Published January 5, 2012
Pulitzer Center grantees Dimiter Kenarov and Nadia Shira Cohen traveled to Hungary to document the process of recovery after one of Europe's biggest environmental catastrophes. In October 2010, a red toxic sludge engulfed residential areas and farmland near the Ajkai Alumina plant, about 160 miles southwest of Budapest. The substance was a byproduct of refining bauxite into alumina and contained heavy metals such as lead, cadmium, arsenic and chromium that burned through human tissues and created wounds that never healed properly. The disaster killed 10 people, injured more than a hundred, and heavily damaged waterways and soils. Today residents have returned home to persisting environmental and health problems, including lead poisoning, respiratory issues, and infertile farmland. Despite the dim outlook, the disaster has produced at least one positive outcome: better social integration of Hungary's Roma minority.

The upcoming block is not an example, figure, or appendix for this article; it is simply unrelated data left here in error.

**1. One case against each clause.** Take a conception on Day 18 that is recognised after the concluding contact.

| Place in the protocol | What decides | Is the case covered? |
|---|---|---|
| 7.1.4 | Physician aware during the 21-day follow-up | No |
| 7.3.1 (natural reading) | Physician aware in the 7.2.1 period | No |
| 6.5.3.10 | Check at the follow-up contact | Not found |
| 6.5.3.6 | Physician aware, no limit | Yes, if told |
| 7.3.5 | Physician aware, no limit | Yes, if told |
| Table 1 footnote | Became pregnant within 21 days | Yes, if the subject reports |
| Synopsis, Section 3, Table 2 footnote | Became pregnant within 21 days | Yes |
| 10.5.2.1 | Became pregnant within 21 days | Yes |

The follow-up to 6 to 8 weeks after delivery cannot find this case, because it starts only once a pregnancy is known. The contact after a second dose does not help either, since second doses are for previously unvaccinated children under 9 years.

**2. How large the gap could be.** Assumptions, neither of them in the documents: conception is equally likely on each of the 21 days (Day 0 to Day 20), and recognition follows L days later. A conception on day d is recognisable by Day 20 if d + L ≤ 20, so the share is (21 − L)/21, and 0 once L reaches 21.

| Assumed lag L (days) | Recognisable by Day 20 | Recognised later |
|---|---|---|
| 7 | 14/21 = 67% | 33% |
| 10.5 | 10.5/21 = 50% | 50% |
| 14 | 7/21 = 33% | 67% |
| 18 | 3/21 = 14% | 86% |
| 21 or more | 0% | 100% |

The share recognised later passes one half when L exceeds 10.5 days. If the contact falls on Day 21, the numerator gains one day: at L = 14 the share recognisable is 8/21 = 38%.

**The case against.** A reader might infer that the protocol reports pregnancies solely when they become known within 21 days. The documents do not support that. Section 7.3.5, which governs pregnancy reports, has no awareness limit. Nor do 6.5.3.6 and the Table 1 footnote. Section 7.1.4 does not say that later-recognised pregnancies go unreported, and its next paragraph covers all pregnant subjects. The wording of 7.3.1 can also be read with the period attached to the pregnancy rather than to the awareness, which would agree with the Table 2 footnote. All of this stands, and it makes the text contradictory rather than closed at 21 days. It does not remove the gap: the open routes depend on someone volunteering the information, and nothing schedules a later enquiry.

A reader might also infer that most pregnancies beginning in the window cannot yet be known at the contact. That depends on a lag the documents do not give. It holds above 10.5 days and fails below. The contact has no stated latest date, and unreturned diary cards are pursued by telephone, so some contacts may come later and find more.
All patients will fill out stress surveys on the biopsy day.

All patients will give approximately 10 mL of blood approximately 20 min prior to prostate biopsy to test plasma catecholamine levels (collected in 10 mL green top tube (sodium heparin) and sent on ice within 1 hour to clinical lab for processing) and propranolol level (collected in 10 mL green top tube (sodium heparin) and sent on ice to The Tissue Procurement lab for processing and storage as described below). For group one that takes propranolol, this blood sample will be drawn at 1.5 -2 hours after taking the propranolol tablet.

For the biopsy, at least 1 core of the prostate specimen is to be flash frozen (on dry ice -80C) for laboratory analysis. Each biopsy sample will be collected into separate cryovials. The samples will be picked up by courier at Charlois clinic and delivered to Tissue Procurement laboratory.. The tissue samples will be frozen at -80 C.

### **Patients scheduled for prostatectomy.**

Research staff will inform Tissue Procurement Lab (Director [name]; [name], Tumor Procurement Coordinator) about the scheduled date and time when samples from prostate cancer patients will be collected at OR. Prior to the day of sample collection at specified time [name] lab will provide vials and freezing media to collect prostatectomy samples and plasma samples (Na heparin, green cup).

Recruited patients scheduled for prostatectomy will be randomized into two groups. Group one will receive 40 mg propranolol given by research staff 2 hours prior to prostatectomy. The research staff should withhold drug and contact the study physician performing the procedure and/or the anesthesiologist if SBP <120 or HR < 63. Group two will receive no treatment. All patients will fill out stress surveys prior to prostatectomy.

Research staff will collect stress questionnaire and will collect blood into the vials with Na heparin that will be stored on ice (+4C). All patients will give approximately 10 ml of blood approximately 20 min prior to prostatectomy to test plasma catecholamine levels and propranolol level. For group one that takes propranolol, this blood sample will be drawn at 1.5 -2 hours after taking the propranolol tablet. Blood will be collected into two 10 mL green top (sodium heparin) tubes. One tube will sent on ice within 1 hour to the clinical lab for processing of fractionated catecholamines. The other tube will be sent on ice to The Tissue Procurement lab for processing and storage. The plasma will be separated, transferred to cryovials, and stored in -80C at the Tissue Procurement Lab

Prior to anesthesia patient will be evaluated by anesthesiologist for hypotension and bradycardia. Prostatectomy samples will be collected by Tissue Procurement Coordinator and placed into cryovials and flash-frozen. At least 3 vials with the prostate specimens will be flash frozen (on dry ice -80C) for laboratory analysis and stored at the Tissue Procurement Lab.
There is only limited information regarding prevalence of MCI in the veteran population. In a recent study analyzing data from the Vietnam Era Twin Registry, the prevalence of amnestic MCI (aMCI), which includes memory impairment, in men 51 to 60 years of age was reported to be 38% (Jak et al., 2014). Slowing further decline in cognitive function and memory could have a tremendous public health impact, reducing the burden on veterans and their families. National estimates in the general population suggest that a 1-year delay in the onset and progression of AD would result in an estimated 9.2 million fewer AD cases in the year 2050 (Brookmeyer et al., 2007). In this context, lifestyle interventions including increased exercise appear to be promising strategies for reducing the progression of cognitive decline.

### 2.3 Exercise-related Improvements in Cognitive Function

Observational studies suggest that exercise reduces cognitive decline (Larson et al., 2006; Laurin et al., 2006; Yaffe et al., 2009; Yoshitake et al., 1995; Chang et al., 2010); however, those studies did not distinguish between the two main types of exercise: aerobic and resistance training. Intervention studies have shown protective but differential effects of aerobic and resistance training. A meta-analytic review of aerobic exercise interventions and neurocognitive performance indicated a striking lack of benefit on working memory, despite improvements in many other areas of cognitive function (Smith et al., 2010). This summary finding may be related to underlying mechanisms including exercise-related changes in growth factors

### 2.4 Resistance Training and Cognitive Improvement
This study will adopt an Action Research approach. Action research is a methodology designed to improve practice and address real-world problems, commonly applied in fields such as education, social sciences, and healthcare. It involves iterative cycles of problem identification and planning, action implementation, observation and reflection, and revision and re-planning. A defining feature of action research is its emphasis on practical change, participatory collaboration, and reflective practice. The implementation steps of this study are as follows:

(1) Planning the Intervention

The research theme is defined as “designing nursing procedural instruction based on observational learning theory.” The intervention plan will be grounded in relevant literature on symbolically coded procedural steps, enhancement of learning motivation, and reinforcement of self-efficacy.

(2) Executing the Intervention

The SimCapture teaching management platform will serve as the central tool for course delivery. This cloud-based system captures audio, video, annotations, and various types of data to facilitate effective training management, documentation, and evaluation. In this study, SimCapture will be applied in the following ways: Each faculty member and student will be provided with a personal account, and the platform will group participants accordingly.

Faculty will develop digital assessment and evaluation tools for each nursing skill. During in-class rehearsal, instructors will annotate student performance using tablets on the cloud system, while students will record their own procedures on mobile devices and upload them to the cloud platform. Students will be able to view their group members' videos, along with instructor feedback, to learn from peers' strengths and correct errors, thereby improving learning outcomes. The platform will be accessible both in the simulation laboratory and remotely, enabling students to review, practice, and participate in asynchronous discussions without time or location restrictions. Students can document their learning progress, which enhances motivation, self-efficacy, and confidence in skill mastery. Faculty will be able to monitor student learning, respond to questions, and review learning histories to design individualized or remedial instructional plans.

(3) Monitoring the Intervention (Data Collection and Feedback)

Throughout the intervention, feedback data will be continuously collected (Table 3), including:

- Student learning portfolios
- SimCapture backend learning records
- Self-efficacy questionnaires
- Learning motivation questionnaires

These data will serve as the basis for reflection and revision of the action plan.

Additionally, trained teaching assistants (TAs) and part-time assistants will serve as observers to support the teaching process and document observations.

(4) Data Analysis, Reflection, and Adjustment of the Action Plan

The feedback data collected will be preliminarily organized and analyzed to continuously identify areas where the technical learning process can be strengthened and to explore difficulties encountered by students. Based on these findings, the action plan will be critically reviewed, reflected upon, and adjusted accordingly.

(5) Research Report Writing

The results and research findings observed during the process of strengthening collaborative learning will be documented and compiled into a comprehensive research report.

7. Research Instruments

For their project Toxic Europe Dimiter Kenarov and Nadia Shira Cohen wade through the hidden toxic waste in the European Union's new member states, where EU environmental standards are still very difficult to enforce.